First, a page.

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What to Do With Empty Churches

from The Wall Street Journal,

A small and shrinking congregation often has the most beautiful religious architecture.

Wander any large U.S. city and you’ll spot a serious mismatch. Majestic old houses of worship have only vestigial congregations. Without their endowments these cathedrals, chapels and synagogues couldn’t keep the lights on. Meanwhile, those same cities have booming evangelical fellowships, traditional Catholic gatherings, Korean congregations, Spanish-language flocks and swelling numbers of Lubavitch Jews. These and other rising groups are too young to enjoy the inherited resources of shrunken assemblies. Instead they meet in auditoriums, theaters or strip malls. Some worship on Saturdays or at night, in sanctuaries rented from mainline churches. In New York, Tim Keller’s Redeemer Church has congregations worshiping in a converted underground garage, a Salvation Army center, a college auditorium and other improvised locations.

People of religious faith—whether in the new, energetic congregations or the waning ones—should be concerned. Even nonbelievers have a stake in resolving these physical incongruities. Older houses of worship are often grand architectural, cultural and social assets for a city. Yet when a church becomes a burden on a dwindling fellowship, moldering deterioration and demolition often result. Other fading parishes sell once-beautiful churches to be remade into condos, restaurants, theaters, even bars. Such conversions tripled nationwide between 2010 and 2015, according to the real-estate tracker CoStar Group.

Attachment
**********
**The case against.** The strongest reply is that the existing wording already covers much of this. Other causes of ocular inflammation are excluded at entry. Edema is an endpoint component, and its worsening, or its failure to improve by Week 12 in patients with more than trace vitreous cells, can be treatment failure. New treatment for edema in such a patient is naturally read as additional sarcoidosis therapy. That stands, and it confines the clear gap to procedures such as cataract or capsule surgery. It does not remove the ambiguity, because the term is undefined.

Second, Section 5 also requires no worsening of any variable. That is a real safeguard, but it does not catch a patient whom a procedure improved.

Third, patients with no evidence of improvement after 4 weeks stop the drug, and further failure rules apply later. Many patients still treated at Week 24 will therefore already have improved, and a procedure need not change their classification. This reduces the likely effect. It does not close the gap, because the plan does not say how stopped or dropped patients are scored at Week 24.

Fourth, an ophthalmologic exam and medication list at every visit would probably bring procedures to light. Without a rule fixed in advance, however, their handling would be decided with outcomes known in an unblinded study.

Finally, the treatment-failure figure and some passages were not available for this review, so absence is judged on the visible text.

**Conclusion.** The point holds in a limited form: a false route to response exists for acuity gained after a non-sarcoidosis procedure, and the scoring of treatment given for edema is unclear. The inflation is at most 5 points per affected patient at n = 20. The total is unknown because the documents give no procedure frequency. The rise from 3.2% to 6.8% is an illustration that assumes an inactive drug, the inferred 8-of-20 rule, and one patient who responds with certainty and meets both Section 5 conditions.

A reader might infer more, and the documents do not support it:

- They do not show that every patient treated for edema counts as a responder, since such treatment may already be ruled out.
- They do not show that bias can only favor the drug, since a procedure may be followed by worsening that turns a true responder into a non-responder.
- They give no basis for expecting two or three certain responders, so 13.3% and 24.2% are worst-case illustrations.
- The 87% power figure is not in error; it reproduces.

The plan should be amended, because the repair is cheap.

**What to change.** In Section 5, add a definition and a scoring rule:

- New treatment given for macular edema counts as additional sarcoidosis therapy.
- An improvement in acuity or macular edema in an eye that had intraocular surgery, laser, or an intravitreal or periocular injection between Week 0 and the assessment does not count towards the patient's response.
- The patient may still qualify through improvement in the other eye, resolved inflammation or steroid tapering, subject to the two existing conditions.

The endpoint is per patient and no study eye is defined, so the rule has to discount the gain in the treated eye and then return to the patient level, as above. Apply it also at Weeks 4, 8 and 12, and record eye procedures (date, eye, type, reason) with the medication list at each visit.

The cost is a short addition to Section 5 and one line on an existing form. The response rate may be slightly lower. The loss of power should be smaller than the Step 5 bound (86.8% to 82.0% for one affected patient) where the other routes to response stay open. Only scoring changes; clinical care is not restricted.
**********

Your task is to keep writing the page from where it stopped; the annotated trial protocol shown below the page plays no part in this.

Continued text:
Once a church is lost, that neighborhood seldom regains a public space offering services like day care, schools and free or below-market space for local groups, arts events, Boy Scout troops and sports teams, Alcoholics Anonymous meetings and more.

Everyone gains from the humanitarian behaviors of religious people. Yet the proportion of adults who attend religious services weekly is now down to 36%, according to the Pew Research Center. Young people in particular are falling away.

A classic 1986 study by Harvard economist James Freeman, subsequently confirmed by other scholars, found that black males living in inner-city poverty tracts were far less likely to engage in crime and drug use if they attended church. Church attendance also was associated with better academic performance and more success in holding jobs, and helped counterbalance threats to child success like parental absence, low school quality, drug traffic and local crime. Among Americans who attend services weekly, 45% do volunteer work, compared with 27% for the entire population, according to 2016 Pew data.

If U.S. religiosity continues to decline, there will be serious tears in the fabric of American society. That makes undergirding urban churches a worthy public goal.

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